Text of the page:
With the ‘HOWL Of Protest’ planned for this Friday, 16th of July, by the good folks at Groundswell NZ, its pertinent to have a quick look at what’s got New Zealand riled up.
While, we often think of ourselves as a tiny island at the bottom of the earth, its pretty amazing to note how many of the issues being faced by the Kiwis, supporting the ‘Howl’ are not unique to us.
Nope – not by a long shot.
Landowners in the USA are in the same boat.
So here goes…
- Significant Natural Areas – aka land grabs. Under the garb of conservation issues/sustainability/environmentalism, private property rights are being diluted, with no compensation in site. West Coast is pretty much one big SNA. (What the Heck does a desktop assessment mean – the SNA assessors didn’t actually see the vegetation etc!). In the USA, the exact same issue is playing out – moving conservation land from 12% of the total area currently, to 30% by 2030 ( there’s that date… Agenda 2030 again 😉).
- Private firms are data mining in NZ, supposedly to do a more accurate valuation. You are being asked to hand over all financially sensitive data, and it’s not voluntary either. Big fines for non-compliance. In Gisborne, Kiwifruit orchardists are being rated on their ‘growing license’, while dairy farmers are being asked for a count of every last hive and manuka on their land, in Southland. Lifestyle blocks too are being sent letters regarding land use. Bingo – the USDA is asking every land owner in USA for a complete count of every crop, stock, hive there.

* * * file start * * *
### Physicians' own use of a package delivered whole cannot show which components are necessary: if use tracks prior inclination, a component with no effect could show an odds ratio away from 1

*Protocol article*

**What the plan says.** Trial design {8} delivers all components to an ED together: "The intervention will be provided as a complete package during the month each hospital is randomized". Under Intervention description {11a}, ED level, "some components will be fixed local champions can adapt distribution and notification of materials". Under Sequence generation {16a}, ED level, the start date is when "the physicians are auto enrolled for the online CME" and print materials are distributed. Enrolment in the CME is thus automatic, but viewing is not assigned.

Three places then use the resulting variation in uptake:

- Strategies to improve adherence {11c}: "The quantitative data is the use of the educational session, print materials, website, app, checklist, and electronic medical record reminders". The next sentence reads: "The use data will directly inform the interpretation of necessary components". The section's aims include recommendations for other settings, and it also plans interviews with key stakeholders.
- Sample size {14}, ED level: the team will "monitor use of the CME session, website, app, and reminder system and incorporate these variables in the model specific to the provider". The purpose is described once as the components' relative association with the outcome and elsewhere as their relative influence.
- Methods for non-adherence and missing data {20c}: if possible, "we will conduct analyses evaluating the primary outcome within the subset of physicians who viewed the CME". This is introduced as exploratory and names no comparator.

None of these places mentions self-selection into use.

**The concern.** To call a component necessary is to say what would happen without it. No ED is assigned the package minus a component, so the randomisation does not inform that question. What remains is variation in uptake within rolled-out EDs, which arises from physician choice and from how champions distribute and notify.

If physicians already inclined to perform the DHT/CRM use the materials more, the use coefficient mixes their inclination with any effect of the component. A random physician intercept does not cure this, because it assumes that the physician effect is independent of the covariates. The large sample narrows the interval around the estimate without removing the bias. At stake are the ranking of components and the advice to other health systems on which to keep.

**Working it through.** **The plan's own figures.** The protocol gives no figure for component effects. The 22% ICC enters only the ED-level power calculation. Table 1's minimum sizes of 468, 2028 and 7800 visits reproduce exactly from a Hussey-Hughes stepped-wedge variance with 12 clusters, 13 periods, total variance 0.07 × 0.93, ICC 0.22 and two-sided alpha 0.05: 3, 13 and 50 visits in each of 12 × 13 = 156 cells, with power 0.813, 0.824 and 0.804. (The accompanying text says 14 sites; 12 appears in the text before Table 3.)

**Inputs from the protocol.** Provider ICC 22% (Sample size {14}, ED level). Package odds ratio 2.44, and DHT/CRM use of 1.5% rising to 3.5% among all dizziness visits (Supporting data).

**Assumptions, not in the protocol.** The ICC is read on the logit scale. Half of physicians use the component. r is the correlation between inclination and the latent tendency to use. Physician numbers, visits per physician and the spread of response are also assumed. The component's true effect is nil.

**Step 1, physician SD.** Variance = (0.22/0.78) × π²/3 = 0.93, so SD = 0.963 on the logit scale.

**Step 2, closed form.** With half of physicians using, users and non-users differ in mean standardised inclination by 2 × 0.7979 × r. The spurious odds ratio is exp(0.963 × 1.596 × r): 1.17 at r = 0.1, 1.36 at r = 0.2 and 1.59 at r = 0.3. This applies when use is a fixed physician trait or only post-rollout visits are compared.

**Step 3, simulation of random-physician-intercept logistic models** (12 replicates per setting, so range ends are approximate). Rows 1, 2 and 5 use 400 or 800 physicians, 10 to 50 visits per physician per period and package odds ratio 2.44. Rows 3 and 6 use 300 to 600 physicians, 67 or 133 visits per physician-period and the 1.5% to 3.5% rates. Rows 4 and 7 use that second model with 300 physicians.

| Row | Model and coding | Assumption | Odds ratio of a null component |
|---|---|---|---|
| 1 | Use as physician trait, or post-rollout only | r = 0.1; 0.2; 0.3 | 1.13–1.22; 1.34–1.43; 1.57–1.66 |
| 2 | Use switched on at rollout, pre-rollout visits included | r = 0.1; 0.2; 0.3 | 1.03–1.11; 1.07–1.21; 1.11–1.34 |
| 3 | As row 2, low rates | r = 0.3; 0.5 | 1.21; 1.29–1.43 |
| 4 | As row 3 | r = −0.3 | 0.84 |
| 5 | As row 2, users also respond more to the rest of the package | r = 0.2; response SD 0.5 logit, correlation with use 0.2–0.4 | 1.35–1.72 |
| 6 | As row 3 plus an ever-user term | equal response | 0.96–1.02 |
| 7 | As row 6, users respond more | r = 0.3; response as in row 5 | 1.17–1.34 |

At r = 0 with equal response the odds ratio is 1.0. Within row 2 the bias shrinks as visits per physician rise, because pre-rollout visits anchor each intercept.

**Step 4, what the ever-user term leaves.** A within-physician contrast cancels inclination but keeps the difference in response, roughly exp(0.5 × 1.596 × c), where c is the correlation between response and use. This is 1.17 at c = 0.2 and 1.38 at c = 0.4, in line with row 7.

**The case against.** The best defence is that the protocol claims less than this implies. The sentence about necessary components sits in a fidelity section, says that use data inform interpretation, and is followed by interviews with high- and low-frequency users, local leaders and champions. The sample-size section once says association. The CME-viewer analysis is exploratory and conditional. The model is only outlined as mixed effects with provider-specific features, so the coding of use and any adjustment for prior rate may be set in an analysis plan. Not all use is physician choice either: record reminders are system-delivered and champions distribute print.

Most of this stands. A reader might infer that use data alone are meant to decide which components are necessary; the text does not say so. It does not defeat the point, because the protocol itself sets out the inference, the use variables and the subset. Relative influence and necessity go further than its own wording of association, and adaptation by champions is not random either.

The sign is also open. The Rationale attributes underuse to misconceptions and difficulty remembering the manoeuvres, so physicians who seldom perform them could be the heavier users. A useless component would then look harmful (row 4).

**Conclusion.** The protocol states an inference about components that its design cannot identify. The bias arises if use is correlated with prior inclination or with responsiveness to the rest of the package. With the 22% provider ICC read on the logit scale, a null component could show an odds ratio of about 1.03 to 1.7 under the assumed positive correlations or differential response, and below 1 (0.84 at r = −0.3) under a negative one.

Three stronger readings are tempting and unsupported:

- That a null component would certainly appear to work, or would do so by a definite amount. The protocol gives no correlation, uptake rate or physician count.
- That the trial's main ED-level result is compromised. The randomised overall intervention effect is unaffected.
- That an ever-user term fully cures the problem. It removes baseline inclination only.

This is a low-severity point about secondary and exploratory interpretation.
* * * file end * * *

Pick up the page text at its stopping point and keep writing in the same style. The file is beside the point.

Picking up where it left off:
- The indigenous biodiversity policy draft states that ‘ territorial authorities need to map areas, other than SNA’s, where highly mobile fauna have been or are likely to be sometimes present’. Huh? What does that mean?
Highly mobile/likely to be/sometimes present – covers all bases doesn’t it? 😉
If a hawk preys on sparrows in a barn, is that barn now to be protected? Or a rocky outcrop where a eagle might perch, now needs to be retired from grazing?
A similar story in the USA, where the ambitious ‘30% till 2030’ policy document does not define what ‘conservation’ is. It instead focuses on generalities and is very hazy on details.
This list, of course does not cover the beast that is the water grab masquerading as the ‘Three Waters Reform’ that’s been brilliantly explained by the West Coast Mayor.
Or the nanny state’s derision of ‘illegitimate’ users of double-cab utes. Dear Leader conveniently ignores the state of rural roads in NZ and the joys of living at the end of unmetalled roads, while trying to tow gear. Presumably, electric utes are on their way soon.
But, in the meantime, make the time on Friday the 16th, and join the ‘HOWL’.
And listen to a fantastic interview with my mate Heather Meri Pennycook from the Agricultural Action Group on SNA’s and other issues – link below:
Column Author: Jaspreet Boporai. a 42 year old wife, mum of two kids (6, 4) and a dairy farmer. She and her husband manage 1500 cows over two farms in Western Southland for a large equity partnership.
Jaspreet got her degree in accounting from Massey and has also been bookkeeping for the last decade.
She and her husband moved to NZ in 2009, swapping 80 hour weeks in corporate banking for prob longer weeks in farming! (her husband has done his MBA and Jaspreet was a mortgage underwriter in India).
Hailing from Punjab (the epicentre of Indian farmer protests), India’s wheat basket, the love of land runs strong in the couple and wanting to go large scale farming got them to New Zealand.
Jaspreet’s family has been serving in the Indian army for many generations and nearly 30 years ago, her dad served in the Indian army contingent under the aegis of the United Nations in Africa. Thus, began her interest in all things UN related!